We grew up 10 miles from each other and went to school in Omagh as 11-plus failures – he to the Academy, I to the High. His allegiance would have been to the green and white hoops of the local Academicals rugby club, while I wore the No.6 red and black shirt for neighbouring Dunbreen Rovers in the Fermanagh & Western soccer league.
Our paths didn’t cross until he touched down after that ill-fated escapade in Argentina, and even then it was only fleetingly. We haven’t met since.
I was an ambitious Press Association journalist, just settling into Fleet St, and was waiting for Willie with the rest of the media pack which had crowded into the airport arrivals, when the man from The Sun (Peter Bond) posed a typical tabloid type question about whether the farmer’s son from Sixmilecrosshad got up to any other out of hours antics while in Buenos Aires. “Come on big man, tell us?” he shouted.
Willie Anderson fired him, and the rest of us, a Haka-style look of such intensity that it was amazing we didn’t freeze on the spot. Not so much as a “No comment.” That was a stand-out moment for me on that October day in 1980 when he brushed past us in his Dungannon RFC blazer as only a giant lock forward could.
Not much of a story, but it made for a huge and lasting impression as I followed his career, especially when he played for Ireland, and I often wondered about him. What was he really like?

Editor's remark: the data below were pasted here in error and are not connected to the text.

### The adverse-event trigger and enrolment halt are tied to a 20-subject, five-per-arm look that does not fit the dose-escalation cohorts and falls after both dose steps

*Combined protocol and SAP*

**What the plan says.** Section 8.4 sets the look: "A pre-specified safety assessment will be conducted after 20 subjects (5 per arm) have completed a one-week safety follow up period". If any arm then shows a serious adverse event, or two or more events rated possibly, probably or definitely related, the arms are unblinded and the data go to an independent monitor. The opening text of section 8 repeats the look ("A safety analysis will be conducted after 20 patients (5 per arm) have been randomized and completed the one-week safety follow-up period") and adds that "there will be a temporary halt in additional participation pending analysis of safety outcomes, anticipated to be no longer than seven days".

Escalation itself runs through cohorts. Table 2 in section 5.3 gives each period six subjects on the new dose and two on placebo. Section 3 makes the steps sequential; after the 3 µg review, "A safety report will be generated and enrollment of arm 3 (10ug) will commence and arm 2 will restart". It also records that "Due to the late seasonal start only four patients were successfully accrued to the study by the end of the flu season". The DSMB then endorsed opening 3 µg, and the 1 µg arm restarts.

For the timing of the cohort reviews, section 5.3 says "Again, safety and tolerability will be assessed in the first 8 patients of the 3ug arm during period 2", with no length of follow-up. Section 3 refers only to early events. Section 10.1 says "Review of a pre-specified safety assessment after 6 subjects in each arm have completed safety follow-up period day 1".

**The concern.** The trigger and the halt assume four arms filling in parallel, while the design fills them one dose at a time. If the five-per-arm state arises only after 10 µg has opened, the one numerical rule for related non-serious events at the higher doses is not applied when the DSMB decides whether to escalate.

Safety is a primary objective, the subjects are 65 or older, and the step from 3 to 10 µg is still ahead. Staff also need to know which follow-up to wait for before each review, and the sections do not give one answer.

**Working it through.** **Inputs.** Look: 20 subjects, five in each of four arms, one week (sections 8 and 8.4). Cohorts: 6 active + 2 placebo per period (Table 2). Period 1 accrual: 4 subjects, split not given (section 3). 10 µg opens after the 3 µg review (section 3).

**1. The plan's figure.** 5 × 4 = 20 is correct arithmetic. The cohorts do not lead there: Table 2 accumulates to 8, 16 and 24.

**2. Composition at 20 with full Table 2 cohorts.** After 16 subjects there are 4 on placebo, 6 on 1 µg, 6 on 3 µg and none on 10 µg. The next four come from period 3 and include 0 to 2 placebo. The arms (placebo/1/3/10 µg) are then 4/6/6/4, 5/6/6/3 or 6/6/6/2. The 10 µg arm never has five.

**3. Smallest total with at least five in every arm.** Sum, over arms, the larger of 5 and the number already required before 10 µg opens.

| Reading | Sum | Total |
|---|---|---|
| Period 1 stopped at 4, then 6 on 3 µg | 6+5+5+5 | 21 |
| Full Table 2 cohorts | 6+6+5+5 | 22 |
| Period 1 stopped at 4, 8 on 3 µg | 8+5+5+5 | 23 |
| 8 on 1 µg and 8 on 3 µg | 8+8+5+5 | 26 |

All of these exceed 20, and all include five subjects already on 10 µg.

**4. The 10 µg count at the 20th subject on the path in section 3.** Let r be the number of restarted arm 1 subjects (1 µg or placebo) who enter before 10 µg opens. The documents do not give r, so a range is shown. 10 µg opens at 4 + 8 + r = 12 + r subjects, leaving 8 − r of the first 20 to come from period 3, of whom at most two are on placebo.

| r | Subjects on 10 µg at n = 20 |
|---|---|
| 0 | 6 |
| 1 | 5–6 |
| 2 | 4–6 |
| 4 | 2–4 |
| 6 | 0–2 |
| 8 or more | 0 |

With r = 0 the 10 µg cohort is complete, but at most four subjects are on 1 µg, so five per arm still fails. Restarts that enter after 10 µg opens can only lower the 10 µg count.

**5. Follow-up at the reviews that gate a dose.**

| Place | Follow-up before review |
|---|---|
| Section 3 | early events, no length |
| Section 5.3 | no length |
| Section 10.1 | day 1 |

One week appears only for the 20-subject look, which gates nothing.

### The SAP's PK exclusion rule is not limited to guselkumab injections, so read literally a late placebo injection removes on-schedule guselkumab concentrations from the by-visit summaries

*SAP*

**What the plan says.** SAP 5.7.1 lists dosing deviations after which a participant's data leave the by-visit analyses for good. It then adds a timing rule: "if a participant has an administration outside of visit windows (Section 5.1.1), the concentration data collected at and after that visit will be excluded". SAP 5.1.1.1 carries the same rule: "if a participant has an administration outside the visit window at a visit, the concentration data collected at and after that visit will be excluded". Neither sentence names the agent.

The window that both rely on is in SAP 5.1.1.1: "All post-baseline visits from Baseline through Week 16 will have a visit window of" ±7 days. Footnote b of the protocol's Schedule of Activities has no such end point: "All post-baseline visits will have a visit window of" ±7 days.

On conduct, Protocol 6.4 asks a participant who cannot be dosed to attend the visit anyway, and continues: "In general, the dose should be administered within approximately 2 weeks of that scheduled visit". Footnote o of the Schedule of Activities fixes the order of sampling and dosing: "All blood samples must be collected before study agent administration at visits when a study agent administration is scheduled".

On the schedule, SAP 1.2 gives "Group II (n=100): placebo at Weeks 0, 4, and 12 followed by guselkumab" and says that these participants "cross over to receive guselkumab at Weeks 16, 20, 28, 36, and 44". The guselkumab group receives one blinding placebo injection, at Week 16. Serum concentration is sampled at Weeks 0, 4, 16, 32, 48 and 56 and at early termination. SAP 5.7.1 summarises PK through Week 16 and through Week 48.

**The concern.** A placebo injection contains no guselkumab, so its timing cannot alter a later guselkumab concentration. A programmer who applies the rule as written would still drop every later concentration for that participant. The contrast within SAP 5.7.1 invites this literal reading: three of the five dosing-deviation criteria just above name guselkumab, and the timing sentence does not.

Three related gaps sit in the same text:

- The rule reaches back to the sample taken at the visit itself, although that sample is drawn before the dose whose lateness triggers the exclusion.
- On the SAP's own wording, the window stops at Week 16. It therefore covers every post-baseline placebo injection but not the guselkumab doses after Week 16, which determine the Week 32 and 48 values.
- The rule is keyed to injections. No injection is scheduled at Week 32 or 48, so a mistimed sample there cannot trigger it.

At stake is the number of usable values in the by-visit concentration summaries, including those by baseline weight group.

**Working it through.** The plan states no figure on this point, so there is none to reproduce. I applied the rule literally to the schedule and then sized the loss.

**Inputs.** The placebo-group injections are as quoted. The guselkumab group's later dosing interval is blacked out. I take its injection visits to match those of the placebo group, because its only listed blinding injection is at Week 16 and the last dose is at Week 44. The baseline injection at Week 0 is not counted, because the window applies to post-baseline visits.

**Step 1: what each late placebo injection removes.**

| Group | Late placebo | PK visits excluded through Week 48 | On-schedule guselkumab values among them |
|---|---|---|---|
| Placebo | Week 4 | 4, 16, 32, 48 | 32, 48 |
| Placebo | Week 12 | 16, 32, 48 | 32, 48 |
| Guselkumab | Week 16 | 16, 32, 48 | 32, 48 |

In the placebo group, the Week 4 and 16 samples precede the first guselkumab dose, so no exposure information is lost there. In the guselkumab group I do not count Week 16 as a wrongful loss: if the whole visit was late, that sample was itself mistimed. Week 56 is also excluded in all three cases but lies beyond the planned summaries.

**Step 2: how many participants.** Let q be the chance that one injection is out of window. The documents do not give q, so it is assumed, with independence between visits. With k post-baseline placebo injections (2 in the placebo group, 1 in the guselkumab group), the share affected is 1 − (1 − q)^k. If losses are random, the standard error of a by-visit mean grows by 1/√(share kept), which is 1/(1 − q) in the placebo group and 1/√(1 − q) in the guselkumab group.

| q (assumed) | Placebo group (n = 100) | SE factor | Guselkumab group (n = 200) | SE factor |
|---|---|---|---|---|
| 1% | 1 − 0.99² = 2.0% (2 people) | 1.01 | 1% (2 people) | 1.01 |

Brendan Fanning, a rugby writer with the Sunday Independent, who ghosted Willie’s autobiography has done a brilliant job, and he should be eternally grateful that his subject matter was so accommodating and frank about his life on and off the pitch.
Anderson has taken us to places where he didn’t necessarily have to, and it’s his sheer honesty that makes this book so compelling. He doesn’t step back, just like the afternoon he faced down the All Blacks at Lansdowne Road. The good, and the not so good. It’s all there. He’s had a remarkable career and life. He didn’t allow religion and politics to define him, and coming from a similarly rural and domestic background I can empathise with many aspects of how he has, and continues to live out his days. I even find them strangely comforting.
Now after all these years, following that brief encounter at Heathrow, he’s very kindly agreed my invitation to the lunch table and give of his time so we might reminisce about growing up in Tyrone;discuss his book which is surely set to become a best seller on the shelves this Christmas, and maybe reflect on the day he gave me the bum’s rush.
** Crossing The Line – The Flag, the Haka and Facing My Life. (Reach Sport, £20) Willie Anderson with Brendan Fanning.